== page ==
BFFC: So this must have been a dream project to get involved with! By far one of our favorite features on the Sideshow statue was from a preview video last year at SDCC when Alex showed that the knees could be detached and flipped upside down.
Spina: That was something we pitched early on and I was so glad they went for it. When the question of the knees came up (whether they should be “right side up” or like he wore them in the carbon freeze chamber), we stopped and said, “why not both?” A few magnets later and boom!
BFFC: Including fan-favorite easter eggs like that adds so much to the final product. What are some other of your favorite experiences while you were working on this project?
Alva: I think the first thing that comes to mind would be the fact that myself and those at The New Wookiee Workshop (where the project was assembled and completed) were some of the first to see the figure come together and see [it] for the first time as a finished product. In addition we really tried to come up with better ways of replicating the exact way in which we completed the project and simplify everything. Tons of techniques were used, but for production it had to be the easiest and most effective way from start to finish, A to Z, on how to build and paint Boba.
Spina: For me, it was the initial excitement and planning, followed only slightly by the debut at Comic Con! Thinking back, the whole team worked very hard for months to make this the best licensed Fett ever. Chris [Jones] produced a great body and armor, my in house crew at our New York [office] worked for weeks refining those parts and putting together the soft goods and then Alex and company beautifully finished all of the pieces with paintwork that I just love. The end result made everyone involved (us, Sideshow, Lucasfilm) very happy with the final product.
BFFC: What level of quality can people expect from the final production version of this Sideshow statue compared to the old Don Post statue?
Spina: I feel really proud of the work our team did and I think Sideshow [has] proven time and time again that they can produce at a very high level. I think it’ll compare very favorably.
Alva: I think as a group of artists on this project we did the best work for the best result. Sideshow is an amazing company and if you’ve seen their work you know they spare no expense to put out the best product. I have faith in them. Hands down this is completely better than the Don Post statue, as there were more hands, talented artists, and resources used on this project.
BFFC: It certainly paid off. The statue is incredibly detailed and the accuracy is amazing. Be honest with us though, did you guys get to keep one?
Spina: Ask me again sometime.
BFFC: Hint taken! Thanks so much for chatting with us gentlemen, it has been a pleasure. We can’t wait to see your work in person!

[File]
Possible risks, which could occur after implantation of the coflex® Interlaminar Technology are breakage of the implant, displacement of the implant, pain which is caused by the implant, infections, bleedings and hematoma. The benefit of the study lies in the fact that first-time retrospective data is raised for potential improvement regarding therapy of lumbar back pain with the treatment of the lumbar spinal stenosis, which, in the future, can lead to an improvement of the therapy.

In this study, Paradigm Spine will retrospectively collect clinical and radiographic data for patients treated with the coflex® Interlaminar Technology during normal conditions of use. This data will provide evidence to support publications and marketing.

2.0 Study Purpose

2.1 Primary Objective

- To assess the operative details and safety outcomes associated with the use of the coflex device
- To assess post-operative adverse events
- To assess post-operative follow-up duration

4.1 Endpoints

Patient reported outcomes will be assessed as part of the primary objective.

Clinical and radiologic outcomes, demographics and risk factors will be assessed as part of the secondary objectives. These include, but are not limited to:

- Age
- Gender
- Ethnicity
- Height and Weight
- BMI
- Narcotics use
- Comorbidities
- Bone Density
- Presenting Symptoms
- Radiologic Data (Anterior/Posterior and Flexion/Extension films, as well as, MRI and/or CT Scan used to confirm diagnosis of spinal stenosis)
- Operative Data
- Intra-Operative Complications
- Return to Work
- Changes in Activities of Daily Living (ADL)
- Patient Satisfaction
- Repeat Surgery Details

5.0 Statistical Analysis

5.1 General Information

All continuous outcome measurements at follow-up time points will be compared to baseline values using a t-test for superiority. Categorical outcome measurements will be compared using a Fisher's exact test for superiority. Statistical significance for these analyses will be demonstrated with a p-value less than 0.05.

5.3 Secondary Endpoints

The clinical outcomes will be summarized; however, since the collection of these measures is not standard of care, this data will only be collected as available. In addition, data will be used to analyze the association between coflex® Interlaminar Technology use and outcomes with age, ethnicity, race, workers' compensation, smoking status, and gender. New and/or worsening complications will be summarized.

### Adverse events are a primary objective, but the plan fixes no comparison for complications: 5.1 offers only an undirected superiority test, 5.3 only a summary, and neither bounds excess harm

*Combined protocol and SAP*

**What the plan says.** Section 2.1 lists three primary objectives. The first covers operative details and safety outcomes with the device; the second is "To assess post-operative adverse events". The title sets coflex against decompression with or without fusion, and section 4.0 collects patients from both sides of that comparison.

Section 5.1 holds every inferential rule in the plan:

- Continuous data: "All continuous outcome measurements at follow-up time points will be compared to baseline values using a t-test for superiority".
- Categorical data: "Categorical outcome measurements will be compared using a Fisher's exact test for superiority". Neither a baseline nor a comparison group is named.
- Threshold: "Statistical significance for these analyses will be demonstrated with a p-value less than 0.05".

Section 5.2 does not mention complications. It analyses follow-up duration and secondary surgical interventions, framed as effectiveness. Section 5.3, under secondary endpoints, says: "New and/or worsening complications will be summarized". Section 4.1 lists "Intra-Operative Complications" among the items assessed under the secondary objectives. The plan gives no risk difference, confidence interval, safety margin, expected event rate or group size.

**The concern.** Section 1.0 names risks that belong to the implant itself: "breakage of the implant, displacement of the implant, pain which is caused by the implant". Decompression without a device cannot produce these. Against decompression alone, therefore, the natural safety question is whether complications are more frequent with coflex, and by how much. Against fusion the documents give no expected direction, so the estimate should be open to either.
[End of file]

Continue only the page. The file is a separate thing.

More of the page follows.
Spina: Thanks once again for this. Really appreciate you reaching out and sharing this!
Alva: I want to thank the team at The New Wookie Workshop, with Jason Miller, and owned by Philip Wise. Without their help and support I would not have been able to complete my part of the 1:1 project.
The Bounty Hunter Code — first released in 2013 as a box set and now as an individual (and less expensive) book — is the focal point of author Daniel Wallace’s signing event.
The author will be in Eden Prairie, Minnesota this Sunday, August 17 at the Barnes and Noble store at Eden Prairie Center (3000 Eden Prairie Center, Eden Prairie, MN 55344). The event begins at 3pm.
Wallace included the following on his Tumblr:
I’ll be talking and answering questions about Star Wars plus signing copies of the new book. Costumed characters from the 501st Legion will be there too.
Here’s a summary of just the Bounty Hunter Code book:
Legendary bounty hunter Boba Fett bound together two volumes of great personal significance: an edition of The Bounty Hunter’s Guild Handbook, and a recruiting booklet issued by Death Watch, a secretive splinter group of Mandalorians. Together, these volumes make up The Bounty Hunter Code, detailing the skills needed to make a living beyond galactic law as well as the little-known history, philosophy, and gear of Death Watch. With notes from the books’ former owners, this collection serves as a crucial guide to the bounty hunter’s essential tools and techniques.
Sounds like a great event. If you’re able to make it, be sure to tell him the Boba Fett Fan Club sent ‘ya!
We live-blogged SDCC 2014 in real-time throughout each day of the convention. Here is our log of all things for Boba Fett fans.
- Photos of the new Walgreens exclusive (and apparently online only, with pre-sale sold out already) Black Series Boba Fett action figure were posted online